Someone give this guy a six hahahahaha!


RE: Cool
By bobny1 on 9/23/2011 5:26:47 PM , Rating: 2
LOL!!. That shows you how commited our government is to drop a green impression.


RE: Cool
By delphinus100 on 9/25/2011 10:45:51 AM , Rating: 2
Big + slow = target.

If your enemy doesn't have the means to shoot down a blimp (and that's First World War era tech), then he probably doesn't have much solid state electronics, either.

And if you've disabled electronics within a given radius, what is there to stick around for? Get your ass back to base, or go to another area of enemy action.


RE: Cool
By inperfectdarkness on 9/24/2011 3:52:12 AM , Rating: 2
all types of kinetic weapons are steerable in flight. laser-guided bombs, eo/ir missiles, etc.

it's been a capability that cruise missiles have had for a long time. if there's a need to change to a higher-priority target in mid-flight, we can do that.

for the sake of clarity, let's just assume that UAV's land and/or be reused. missiles cannot.


RE: Cool
By Cr0nJ0b on 9/22/2011 6:35:53 PM , Rating: 2
I read this to mean that the missile could be controlled in flight to the target, and then I assumed that the burst would take out all electronics, including the missile systems...leading to a falling hunk of love for some unlucky soul near the target. I could be wrong, but the article doesn't specifically say that the missile would return or be operable after hitting the target.

Additionally, I would think that if it was possible to equip a drone with technology like this, then they would do it, and they would also put it on planes and helicopters too...but again, my assumption is that like an EMP, one it goes off...the lights go out everywhere.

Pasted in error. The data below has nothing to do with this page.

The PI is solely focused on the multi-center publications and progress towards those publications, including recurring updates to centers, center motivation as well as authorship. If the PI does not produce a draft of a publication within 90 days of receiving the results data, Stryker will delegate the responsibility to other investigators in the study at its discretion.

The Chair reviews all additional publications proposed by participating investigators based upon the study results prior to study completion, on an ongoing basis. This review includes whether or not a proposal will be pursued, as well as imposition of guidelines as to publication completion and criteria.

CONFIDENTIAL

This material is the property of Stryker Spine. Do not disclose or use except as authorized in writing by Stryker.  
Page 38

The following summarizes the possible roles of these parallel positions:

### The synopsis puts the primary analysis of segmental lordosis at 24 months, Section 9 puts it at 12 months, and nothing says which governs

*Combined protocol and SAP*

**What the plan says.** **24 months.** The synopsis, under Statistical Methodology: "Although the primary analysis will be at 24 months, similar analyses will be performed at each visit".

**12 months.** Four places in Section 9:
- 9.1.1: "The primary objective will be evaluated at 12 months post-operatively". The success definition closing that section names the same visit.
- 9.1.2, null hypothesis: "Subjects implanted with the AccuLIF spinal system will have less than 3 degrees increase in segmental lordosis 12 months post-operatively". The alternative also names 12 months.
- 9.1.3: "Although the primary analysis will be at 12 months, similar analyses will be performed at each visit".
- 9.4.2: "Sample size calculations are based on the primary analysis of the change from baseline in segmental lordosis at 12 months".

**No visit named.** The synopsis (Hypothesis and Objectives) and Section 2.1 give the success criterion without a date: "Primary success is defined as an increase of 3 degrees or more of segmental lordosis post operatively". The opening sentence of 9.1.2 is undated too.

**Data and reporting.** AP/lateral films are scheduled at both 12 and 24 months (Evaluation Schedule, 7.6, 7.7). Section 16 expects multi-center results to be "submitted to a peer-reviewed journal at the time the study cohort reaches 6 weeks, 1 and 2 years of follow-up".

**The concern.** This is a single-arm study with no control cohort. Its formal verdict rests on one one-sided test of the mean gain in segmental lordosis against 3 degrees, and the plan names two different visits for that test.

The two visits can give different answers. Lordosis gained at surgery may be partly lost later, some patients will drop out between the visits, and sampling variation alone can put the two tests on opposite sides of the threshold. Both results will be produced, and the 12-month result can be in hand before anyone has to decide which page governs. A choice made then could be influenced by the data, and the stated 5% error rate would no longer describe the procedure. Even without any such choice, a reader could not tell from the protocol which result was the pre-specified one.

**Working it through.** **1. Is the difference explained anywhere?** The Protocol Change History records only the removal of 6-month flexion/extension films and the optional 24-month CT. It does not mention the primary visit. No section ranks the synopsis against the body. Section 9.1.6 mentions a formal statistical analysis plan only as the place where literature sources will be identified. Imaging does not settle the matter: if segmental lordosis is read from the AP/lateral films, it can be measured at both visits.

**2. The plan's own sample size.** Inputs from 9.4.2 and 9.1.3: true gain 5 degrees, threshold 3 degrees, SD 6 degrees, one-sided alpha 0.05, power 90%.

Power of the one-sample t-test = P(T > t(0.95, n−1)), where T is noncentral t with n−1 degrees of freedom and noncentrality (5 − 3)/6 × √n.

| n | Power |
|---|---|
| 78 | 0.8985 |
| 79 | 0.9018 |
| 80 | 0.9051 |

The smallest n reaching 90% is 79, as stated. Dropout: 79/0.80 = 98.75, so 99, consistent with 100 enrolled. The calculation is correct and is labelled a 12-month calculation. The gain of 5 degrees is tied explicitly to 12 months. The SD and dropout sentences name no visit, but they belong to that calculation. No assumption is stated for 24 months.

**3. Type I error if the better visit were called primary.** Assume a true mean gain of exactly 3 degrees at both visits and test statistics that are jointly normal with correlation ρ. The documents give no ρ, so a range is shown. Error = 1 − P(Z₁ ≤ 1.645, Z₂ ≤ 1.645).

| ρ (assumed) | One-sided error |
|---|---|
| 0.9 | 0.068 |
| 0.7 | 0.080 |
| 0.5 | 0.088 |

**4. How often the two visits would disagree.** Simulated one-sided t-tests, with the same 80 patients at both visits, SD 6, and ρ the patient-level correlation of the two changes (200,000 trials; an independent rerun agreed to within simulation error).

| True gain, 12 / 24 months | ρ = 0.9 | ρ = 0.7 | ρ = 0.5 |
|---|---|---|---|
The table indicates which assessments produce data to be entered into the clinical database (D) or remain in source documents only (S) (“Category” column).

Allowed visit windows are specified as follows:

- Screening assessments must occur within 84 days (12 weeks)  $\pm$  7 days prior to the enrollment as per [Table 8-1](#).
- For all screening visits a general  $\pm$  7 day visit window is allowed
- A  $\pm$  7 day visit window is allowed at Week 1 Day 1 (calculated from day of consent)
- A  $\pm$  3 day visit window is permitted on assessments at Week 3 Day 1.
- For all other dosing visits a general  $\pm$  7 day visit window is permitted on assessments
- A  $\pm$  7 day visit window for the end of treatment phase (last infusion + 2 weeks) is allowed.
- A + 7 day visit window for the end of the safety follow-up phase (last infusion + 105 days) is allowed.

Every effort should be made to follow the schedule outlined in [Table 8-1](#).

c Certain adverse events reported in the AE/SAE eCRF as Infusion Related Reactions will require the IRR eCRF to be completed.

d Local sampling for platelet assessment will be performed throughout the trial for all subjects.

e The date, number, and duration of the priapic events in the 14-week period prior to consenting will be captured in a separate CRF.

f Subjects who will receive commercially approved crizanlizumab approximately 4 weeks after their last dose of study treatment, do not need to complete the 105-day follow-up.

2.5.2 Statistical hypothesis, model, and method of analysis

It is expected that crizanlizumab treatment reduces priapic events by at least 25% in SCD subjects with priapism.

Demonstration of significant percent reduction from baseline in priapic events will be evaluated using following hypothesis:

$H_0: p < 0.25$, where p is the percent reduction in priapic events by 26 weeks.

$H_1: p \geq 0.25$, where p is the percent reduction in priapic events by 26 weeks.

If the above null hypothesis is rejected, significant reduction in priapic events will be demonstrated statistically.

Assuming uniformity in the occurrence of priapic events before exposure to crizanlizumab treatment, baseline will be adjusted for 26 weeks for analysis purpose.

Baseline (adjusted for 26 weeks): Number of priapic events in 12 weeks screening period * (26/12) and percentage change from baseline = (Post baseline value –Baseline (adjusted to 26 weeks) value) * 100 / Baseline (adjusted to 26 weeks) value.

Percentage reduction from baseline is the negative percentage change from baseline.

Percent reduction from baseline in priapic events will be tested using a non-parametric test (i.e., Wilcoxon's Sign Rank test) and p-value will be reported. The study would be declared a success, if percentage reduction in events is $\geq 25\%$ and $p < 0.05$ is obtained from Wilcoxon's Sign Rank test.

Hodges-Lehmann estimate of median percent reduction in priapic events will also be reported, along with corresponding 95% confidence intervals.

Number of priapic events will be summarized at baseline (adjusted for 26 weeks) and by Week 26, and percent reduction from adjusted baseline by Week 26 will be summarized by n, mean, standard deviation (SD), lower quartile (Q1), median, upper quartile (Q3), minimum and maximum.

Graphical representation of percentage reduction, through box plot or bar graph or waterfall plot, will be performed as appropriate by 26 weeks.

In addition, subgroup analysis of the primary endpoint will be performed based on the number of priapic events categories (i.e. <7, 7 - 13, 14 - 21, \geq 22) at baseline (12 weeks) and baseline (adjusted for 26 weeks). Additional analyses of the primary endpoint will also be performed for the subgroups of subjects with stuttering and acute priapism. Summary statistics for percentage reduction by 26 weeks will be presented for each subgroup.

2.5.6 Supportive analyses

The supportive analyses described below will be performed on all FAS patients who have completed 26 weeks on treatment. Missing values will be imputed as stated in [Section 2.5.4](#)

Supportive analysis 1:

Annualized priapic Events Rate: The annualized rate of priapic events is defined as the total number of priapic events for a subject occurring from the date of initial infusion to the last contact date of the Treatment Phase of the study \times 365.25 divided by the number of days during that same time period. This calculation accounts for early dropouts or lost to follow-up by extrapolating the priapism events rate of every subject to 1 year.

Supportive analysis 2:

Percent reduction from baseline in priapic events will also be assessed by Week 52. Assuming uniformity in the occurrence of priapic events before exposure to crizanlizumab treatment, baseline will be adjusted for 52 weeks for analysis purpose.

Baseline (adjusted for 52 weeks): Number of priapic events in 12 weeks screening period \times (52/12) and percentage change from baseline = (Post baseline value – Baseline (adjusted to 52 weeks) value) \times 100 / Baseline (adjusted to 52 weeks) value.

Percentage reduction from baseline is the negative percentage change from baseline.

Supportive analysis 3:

RE: Cool
By Starzty on 9/22/2011 7:36:06 PM , Rating: 2
Unless the process destroys the missile by design it seems like they could make enough hardware to return hardened. If some more powerful equipment necessary for initial guidance got fried at least a good deal of the missile could return or guide itself away. If it couldn't reacquire signal it could self-destruct but it seems like a waste to give up on it or avoid UAV applications because of a microwave pulse that couldn't be rougher than what satellites experience regularly.


RE: Cool
By Bad-Karma on 9/23/2011 3:18:00 AM , Rating: 2
The amount of microwave energy needed to overload and or fry electronics is quite immense even at close ranges. When a telephone pole mounted transformer "pops" it emits a small EMP that only has about a 10-20ft radius. So if this missile is able to carry that amount of destructive power then you wouldn't want to be anywhere near it when it goes off. Either way it's still going to have to get very close to its target to deliver the pulse. Add to that it's own electronics would be toasted as well, so there isn't a whole lot of potential to recover the missile after its use.